As Sri Lanka avoided an immediate debt default, averting a massive crisis, the country’s policymakers should now make use of the breathing space provided by the Indian credit lines to the tune of US $ 1.9 billion to engage with its creditors, preferably equipped with an International Monetary Fund (IMF) programme, to chart a durable and a sustainable path for foreign debt management, according to economists.
India last week confirmed a US $ 400 million swap line, under the SAARC currency swap arrangement and a deferral of A.C.U. settlement of US $ 515.2 million by two months, which would temporarily stop the country’s foreign reserves bleeding.
During the weekend, India announced the extension of further financial support with two bilateral funding lines—US $ 1.0 billion assigned for importation of food, essential items and medicines and US $ 500 million for importing fuel from India.
But all is not well with Sri Lanka’s external sector. Sri Lanka approximately has a US $ 1.6 billion monthly import bill and US $ 6.1 billion worth of foreign obligations to be settled during the remainder of 2022, including a billion dollar sovereign bond maturing in July.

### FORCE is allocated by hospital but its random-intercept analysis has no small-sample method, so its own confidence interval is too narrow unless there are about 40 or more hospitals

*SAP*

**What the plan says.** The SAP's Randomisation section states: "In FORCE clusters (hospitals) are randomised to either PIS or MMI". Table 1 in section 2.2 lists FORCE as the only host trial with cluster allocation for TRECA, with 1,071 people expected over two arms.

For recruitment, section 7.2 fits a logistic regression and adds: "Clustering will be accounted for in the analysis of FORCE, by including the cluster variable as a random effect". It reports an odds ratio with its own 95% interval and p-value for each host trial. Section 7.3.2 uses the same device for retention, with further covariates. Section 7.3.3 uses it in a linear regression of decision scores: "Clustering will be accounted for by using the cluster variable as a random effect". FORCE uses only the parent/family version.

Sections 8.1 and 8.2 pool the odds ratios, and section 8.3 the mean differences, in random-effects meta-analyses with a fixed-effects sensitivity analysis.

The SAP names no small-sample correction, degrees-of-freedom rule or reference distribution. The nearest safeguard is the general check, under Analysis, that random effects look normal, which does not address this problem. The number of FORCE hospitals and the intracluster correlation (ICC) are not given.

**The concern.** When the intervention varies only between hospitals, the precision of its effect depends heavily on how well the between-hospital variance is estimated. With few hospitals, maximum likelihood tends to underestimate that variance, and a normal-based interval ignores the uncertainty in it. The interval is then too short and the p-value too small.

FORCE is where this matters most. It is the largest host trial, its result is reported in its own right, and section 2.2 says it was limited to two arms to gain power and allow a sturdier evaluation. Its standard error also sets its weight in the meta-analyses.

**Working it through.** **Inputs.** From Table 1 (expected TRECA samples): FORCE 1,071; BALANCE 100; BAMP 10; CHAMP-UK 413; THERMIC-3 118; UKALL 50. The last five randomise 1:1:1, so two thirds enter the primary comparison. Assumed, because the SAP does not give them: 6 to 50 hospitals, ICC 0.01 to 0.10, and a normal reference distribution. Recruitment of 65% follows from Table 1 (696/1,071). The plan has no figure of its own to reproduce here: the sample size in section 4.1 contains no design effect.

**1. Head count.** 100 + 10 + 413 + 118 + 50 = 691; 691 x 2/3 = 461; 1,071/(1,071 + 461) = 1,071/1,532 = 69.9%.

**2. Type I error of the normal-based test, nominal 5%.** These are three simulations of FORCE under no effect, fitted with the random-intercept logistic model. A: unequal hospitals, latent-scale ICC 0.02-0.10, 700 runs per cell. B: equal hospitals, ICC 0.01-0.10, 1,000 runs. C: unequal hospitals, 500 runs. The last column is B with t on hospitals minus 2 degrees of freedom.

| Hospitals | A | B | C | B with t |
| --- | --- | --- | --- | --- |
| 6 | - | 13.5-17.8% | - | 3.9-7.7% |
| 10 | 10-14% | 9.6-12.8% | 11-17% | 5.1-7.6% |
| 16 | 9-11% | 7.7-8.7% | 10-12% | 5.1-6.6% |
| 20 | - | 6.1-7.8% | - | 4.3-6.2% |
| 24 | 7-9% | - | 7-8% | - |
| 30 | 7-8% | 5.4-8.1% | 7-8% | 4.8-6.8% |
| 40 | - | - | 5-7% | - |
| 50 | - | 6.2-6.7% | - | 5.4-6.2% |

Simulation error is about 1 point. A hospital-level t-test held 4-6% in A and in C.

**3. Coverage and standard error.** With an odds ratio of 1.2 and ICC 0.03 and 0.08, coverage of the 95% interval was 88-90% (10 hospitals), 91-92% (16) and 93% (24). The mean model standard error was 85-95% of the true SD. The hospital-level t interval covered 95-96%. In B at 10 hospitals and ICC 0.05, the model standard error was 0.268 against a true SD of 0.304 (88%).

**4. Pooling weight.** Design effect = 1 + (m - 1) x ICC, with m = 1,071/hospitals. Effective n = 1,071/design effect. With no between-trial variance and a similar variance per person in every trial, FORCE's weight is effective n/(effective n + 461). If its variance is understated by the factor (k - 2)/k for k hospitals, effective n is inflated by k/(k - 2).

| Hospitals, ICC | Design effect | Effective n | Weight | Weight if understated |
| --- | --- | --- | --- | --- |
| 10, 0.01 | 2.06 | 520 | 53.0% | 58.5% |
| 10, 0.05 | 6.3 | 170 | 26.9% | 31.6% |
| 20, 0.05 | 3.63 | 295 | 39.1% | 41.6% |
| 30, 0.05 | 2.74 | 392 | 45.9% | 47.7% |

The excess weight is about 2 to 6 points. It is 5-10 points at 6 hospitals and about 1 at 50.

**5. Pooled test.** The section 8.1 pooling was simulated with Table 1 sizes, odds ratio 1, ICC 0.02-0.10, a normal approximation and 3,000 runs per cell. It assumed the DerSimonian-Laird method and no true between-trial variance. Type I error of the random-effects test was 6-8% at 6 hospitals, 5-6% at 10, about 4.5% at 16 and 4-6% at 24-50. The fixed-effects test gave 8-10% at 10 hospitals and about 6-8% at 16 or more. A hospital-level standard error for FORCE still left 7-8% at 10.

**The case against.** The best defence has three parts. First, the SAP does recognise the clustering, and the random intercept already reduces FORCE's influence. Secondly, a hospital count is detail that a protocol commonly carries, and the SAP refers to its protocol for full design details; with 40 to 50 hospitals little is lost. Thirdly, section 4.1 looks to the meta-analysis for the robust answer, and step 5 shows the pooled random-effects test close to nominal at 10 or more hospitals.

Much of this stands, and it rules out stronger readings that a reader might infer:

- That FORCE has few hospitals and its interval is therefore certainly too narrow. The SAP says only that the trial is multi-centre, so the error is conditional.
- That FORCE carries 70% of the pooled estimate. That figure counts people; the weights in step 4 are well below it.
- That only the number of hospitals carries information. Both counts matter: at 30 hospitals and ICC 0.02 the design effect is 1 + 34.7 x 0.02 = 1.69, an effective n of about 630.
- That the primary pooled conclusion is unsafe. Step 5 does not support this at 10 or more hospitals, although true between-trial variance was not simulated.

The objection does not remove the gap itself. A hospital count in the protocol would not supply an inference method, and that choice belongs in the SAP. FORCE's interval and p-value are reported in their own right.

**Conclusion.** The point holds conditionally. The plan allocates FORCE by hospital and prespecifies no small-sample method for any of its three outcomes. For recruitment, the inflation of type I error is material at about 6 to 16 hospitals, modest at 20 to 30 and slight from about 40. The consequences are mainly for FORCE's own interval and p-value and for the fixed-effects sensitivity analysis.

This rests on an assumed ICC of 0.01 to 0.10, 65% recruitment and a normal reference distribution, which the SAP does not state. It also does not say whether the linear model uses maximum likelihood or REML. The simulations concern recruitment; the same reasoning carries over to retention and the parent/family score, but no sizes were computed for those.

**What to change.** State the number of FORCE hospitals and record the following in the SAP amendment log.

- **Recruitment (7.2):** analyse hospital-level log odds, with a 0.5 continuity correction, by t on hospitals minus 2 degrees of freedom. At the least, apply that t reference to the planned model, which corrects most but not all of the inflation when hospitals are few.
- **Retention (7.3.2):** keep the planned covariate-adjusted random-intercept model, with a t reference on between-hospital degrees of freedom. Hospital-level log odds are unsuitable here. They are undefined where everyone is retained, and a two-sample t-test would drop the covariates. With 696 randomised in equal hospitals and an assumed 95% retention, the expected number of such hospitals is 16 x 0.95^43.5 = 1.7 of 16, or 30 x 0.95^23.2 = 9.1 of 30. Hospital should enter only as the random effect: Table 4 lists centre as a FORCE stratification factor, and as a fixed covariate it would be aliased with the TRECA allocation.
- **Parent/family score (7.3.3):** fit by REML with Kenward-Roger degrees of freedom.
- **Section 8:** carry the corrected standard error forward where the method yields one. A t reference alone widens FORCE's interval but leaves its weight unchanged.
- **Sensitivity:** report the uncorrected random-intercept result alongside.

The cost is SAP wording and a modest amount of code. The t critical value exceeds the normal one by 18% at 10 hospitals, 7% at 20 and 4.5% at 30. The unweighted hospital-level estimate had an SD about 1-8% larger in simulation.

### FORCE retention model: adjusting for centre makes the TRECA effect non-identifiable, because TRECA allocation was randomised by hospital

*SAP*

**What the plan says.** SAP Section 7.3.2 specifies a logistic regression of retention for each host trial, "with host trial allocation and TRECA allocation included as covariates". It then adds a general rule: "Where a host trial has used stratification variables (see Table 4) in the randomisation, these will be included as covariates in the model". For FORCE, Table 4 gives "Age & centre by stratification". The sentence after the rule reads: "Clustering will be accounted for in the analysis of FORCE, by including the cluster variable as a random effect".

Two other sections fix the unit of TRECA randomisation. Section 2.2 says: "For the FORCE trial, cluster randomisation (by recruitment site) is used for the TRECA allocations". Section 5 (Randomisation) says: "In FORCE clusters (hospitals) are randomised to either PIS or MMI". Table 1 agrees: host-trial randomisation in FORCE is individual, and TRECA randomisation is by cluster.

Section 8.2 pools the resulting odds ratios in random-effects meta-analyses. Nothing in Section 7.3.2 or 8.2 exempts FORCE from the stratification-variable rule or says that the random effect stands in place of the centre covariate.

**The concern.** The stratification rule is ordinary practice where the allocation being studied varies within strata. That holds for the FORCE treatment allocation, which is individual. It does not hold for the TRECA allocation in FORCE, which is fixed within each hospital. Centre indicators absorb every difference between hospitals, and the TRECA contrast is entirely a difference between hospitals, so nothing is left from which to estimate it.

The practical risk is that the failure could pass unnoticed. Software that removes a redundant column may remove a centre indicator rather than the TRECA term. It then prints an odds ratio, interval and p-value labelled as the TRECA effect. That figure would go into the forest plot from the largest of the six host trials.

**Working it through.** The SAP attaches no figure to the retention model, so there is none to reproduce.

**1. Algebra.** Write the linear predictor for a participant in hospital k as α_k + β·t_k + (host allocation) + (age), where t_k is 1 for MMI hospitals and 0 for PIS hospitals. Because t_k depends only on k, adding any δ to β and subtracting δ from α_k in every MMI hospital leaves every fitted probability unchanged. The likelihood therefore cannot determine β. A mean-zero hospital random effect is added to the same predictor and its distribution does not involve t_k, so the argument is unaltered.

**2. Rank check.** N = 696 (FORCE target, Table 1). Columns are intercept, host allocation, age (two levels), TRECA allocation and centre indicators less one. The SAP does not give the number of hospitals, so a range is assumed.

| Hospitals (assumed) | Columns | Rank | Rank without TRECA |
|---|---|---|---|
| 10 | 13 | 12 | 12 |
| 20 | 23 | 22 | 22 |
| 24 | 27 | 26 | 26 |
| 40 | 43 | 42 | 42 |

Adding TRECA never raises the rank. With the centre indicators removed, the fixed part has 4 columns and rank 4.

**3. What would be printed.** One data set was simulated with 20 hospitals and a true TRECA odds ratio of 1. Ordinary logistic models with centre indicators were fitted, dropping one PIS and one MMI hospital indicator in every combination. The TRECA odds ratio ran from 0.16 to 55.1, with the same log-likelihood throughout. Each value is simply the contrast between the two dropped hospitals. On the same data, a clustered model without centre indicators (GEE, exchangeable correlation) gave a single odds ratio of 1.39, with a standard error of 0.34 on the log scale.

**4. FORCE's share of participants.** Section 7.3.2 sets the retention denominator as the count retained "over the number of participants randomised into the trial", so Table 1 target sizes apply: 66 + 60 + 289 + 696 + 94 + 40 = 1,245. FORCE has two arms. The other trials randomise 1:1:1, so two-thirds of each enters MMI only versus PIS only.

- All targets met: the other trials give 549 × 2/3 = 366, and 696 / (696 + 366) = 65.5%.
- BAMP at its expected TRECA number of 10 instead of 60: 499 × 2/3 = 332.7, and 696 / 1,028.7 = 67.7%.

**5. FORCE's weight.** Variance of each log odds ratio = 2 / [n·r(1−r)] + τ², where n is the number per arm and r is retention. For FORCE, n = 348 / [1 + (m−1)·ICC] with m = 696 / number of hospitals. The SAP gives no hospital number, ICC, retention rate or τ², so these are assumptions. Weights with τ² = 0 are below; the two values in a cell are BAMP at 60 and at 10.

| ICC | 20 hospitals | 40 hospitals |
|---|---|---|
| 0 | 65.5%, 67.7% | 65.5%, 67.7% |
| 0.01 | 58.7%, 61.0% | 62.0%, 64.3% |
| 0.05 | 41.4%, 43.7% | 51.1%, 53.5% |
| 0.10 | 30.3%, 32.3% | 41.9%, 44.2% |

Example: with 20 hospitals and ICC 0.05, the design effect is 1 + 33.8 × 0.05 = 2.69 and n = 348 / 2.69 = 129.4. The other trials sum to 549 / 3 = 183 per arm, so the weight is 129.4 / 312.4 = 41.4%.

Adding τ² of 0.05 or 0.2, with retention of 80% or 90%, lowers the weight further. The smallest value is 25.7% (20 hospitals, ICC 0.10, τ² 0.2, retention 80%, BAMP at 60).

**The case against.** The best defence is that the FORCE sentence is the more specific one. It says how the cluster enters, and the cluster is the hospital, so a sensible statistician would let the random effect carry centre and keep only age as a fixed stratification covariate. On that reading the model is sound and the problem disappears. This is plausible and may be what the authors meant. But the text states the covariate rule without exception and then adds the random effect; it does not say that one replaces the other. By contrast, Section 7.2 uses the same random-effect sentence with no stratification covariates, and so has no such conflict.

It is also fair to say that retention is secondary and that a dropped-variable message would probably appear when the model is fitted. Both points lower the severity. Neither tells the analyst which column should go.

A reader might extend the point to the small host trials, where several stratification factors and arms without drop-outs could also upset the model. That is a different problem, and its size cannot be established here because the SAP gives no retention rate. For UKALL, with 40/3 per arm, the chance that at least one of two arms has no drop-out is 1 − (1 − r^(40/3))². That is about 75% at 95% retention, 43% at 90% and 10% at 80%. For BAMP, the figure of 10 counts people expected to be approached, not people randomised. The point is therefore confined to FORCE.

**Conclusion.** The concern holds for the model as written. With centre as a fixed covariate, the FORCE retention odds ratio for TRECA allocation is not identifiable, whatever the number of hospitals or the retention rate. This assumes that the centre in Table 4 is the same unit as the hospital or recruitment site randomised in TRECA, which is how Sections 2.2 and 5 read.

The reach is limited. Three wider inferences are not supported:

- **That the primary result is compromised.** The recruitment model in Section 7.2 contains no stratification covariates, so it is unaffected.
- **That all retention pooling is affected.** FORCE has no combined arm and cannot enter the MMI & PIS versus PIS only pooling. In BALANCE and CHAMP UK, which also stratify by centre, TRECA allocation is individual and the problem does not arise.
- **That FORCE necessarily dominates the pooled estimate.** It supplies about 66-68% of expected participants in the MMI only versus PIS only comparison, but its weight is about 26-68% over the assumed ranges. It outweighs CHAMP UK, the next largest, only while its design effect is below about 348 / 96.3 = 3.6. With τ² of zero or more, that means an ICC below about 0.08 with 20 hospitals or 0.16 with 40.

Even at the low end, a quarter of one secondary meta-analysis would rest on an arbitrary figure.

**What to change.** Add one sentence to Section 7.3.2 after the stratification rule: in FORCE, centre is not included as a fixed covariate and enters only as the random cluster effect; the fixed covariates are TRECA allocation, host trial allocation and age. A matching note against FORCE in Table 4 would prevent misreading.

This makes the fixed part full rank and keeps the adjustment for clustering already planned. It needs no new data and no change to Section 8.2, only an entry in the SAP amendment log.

As the path for the tourism industry that has a US $ 4.5 billion potential is still uncertain, with the direction of the pandemic, Sri Lankan policymakers will have to work harder to deal with the country’s external debt, which has bunched up till 2025.
Hence, the economists, who have long been advocating Sri Lankan policymakers since the onset of the pandemic to seek debt restructuring, have doubled down their efforts, as the Indian credit lines and debt deferment provide Sri Lanka a delayed opportunity to engage with its lenders to negotiate a durable and a less painful path for foreign debt and broader economic reforms.
“Now SL has 2 months of breathing time & must settle to hard econ(omic) reforms + honouring its promises to India to realise full gains; Should realise India can’t fully bailout SL; time to use space for negotiating with IMF for a permanent solution; Kudos to SL’s man in Delhi, @MilindaMoragoda,” said former Central Bank Deputy Governor Dr. W.A. Wijewardena on Twitter, applauding Sri Lankan High Commissioner in India Milinda Moragoda, who brokered the deal.
As Sri Lanka avoided an immediate debt default, averting a massive crisis, the country’s policymakers should now make use of the breathing space provided by the Indian credit lines to the tune of US $ 1.9 billion to engage with its creditors.